Interstate Commerce Commission

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Interstate Commerce Commission

(ICC), former independent agency of the U.S. government, established in 1887; it was charged with regulating the economics and services of specified carriers engaged in transportation between states. Surface transportation under the ICC's jurisdiction included railroads, trucking companies, bus lines, freight forwarders, water carriers, oil pipelines, transportation brokers, and express agencies.

The ICC, the first regulatory commission in U.S. history, was established as a result of mounting public indignation in the 1880s against railroad malpractices and abuses (see Granger movementGranger movement,
American agrarian movement taking its name from the National Grange of the Patrons of Husbandry, an organization founded in 1867 by Oliver H. Kelley and six associates. Its local units were called granges and its members grangers.
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), but until President Theodore RooseveltRoosevelt, Theodore,
1858–1919, 26th President of the United States (1901–9), b. New York City. Early Life and Political Posts

Of a prosperous and distinguished family, Theodore Roosevelt was educated by private tutors and traveled widely.
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, the ICC's effectiveness was limited by the failure of Congress to give it enforcement power, by the Supreme Court's interpretation of its powers, and by the vague language of its enabling act. Beginning with the Hepburn Act (1906), the ICC's jurisdiction was gradually extended beyond railroads to all common carriers except airplanes by 1940. Its enforcement powers to set rates were also progressively extended, through statute and broadened Supreme Court interpretations of the commerce clause of the Constitution, as were its investigative powers for determining fair rates of return on which to base rates. In addition, the ICC was given the task of consolidating railroad systems and managing labor disputes in interstate transport. In the 1950s and 60s the ICC enforced U.S. Supreme Court rulings that required the desegregation of passenger terminal facilities.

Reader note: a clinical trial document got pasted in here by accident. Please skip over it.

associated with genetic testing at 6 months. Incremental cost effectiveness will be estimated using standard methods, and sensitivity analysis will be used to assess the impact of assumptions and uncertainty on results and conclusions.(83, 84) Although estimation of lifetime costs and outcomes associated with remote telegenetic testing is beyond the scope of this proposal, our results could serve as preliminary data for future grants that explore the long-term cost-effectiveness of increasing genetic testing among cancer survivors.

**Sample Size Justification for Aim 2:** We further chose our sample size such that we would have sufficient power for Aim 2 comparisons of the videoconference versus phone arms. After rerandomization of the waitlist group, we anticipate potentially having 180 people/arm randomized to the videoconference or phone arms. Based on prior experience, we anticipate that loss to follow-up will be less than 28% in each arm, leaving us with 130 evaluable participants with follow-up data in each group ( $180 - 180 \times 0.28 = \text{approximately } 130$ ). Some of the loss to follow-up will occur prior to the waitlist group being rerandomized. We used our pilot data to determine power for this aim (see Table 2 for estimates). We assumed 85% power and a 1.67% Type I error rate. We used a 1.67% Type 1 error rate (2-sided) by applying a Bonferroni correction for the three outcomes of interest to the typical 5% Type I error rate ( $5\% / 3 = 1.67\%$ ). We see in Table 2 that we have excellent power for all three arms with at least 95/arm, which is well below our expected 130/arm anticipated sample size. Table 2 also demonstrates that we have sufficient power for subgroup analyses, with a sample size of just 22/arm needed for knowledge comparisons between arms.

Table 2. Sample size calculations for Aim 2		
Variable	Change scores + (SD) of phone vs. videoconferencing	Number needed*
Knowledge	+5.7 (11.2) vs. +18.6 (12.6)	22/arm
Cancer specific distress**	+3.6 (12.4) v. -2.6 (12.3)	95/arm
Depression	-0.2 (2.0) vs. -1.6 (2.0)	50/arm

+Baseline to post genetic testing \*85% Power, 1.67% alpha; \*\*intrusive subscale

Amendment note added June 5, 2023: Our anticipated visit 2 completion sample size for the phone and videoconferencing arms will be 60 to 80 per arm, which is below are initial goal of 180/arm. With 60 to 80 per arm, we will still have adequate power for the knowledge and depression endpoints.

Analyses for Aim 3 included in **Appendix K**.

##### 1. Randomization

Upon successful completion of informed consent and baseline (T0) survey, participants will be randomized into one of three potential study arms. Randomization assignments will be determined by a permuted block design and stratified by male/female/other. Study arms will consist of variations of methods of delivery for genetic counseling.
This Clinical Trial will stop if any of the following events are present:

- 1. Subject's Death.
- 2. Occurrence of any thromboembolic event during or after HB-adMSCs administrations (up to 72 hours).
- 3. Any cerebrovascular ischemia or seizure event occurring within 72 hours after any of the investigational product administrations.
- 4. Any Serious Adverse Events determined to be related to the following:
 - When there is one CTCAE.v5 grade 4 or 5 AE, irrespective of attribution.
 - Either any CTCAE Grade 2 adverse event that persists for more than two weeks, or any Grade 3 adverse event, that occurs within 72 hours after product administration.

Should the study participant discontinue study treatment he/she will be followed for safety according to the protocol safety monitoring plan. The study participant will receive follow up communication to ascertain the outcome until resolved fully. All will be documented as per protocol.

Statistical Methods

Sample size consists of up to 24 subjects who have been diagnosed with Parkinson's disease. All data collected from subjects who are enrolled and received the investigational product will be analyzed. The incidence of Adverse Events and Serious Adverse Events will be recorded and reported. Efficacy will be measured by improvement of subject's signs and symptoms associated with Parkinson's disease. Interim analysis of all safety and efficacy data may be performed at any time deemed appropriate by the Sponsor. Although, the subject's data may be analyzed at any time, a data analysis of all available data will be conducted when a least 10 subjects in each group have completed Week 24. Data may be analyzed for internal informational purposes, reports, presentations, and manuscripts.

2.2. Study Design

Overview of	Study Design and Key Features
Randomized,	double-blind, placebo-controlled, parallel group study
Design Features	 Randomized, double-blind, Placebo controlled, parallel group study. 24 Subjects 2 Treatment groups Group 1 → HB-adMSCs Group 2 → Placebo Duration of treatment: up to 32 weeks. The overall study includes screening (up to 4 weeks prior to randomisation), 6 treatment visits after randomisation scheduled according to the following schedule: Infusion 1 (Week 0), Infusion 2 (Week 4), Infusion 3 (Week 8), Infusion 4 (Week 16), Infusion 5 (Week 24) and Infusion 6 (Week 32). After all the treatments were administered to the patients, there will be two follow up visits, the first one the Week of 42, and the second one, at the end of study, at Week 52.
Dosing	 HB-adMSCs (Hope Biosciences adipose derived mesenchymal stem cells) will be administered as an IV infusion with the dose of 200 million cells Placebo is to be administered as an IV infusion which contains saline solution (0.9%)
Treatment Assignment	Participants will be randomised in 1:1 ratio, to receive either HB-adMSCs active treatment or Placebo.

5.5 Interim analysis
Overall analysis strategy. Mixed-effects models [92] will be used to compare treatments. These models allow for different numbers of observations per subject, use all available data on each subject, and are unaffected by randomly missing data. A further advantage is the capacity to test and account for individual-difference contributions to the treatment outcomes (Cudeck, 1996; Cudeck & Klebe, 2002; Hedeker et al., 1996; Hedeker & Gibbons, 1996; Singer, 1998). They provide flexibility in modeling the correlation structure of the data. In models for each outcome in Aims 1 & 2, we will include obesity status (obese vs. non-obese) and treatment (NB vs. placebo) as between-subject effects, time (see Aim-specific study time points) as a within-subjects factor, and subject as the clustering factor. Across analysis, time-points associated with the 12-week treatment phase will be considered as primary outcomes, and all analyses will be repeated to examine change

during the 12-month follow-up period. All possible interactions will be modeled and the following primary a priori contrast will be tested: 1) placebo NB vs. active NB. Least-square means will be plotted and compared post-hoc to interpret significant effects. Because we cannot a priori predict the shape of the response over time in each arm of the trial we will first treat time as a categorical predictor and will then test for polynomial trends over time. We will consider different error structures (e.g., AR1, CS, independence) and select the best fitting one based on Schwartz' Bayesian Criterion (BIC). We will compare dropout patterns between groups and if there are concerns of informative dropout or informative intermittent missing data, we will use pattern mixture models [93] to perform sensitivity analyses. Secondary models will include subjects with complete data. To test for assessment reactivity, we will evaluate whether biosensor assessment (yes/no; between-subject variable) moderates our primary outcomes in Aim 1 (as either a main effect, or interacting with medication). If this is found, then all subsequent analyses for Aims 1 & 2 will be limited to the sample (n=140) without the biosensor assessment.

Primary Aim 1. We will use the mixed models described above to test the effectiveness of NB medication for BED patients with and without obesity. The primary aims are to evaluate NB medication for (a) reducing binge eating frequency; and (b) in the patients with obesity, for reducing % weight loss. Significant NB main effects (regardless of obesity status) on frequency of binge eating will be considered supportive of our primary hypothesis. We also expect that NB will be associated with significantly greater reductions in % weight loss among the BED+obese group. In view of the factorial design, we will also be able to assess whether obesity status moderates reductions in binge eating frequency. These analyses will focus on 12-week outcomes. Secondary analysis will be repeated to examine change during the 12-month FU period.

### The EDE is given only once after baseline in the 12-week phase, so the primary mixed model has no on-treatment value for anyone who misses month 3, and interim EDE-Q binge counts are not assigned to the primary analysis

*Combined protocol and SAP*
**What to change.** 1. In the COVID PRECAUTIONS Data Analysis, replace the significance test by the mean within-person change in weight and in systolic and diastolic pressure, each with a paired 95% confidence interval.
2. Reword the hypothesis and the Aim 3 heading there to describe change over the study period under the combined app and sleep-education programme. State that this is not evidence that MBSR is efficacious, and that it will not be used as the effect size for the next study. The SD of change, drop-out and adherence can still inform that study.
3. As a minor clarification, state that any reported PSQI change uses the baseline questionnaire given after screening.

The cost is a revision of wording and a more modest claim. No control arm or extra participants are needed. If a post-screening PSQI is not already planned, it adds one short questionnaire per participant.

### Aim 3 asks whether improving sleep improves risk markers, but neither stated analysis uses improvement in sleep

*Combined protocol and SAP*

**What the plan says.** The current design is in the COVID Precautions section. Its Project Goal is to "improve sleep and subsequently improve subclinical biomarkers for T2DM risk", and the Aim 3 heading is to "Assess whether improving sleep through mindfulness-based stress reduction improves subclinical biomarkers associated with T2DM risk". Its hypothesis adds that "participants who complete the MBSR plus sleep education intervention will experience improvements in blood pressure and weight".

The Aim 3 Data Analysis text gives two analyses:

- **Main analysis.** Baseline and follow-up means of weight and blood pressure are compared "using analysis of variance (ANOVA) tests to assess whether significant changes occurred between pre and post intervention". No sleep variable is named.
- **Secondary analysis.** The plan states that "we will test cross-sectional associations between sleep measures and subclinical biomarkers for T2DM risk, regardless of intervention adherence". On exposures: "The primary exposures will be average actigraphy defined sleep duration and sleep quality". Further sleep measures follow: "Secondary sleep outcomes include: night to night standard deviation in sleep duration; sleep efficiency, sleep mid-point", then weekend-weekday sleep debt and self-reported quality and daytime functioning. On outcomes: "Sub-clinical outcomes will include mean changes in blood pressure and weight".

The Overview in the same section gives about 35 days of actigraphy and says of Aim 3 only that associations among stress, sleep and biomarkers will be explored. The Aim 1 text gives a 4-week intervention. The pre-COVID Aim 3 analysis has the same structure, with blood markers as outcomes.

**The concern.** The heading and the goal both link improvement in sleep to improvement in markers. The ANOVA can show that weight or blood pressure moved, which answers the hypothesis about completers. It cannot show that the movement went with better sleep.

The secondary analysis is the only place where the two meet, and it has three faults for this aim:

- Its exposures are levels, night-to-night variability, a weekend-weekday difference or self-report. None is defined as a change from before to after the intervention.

The ICC's safety functions were transferred to the Dept. of Transportation when that department was created in 1966; the ICC retained its rate-making and regulatory functions. However, in consonance with the deregulatory movement, the ICC's powers over rates and routes in rails and trucking were curtailed in 1980 by the Staggers Rail Act and Motor Carriers Act. Most ICC control over interstate trucking was abandoned in 1994, and the agency was terminated at the end of 1995. Many of its remaining functions were transferred to the new National Surface Transportation Board.

References in periodicals archive ?
Although the creation of the Interstate Commerce Commission in 1887 provided a potential administrative regulatory model for antitrust legislation, very little consideration was given in 1890 to an administrative model that might preempt state law.
Nearly half a century before the current international accounting standards debate, some in the accounting profession, led by Arthur Andersen (AA), felt that railroad accounting practices required by the Interstate Commerce Commission (ICC) were rapidly diverging from GAAP and, in 1955, asked for a change.
On the Interstate Commerce Commission, see McCraw, Prophets of Regulation, 61--63.
Belzer uses a combination of Interstate Commerce Commission and survey data to calculate that in 1993, the average truckload driver (who is typically non-union) earned an equivalent straight-time wage of just $6.
The 1980 Motor Carrier Act dramatically cut back the Interstate Commerce Commission and its role in controlling interstate trucking.
Royal has both common and contract carrier authority from the Interstate Commerce Commission (ICC).
Introduction of the country's first federal regulatory agency, the Interstate Commerce Commission (ICC), in 1887 kept somewhat of a balance of power among the railroads.
But in 1948, Jim Clark and Louis "Whitey" Molitch persuaded the Interstate Commerce Commission to license their Highland Express Lines as the sole company permitted to carry "theatrical goods" throughout North America.
Warden goaded Harris by asking him if he was proposing a National Operating System Commission to oversee Win dows, akin to the now- defunct Interstate Commerce Commission.
Such relief, said the Supreme Court, would have the effect of reducing the shipper's transportation costs, and, under the comprehensive regulatory regime of the Interstate Commerce Act,(4) only the Interstate Commerce Commission, and not the courts, was authorized to approve changes in the railroads' rates.
The departments on Monday filed their final recommendations with the Surface Transportation Board, a Transportation Department division that succeeded the Interstate Commerce Commission and has authority to approve or reject the merger.
As the story unfolds, leading states initiate economic and safety regulations that later are applied nationwide by the Interstate Commerce Commission.

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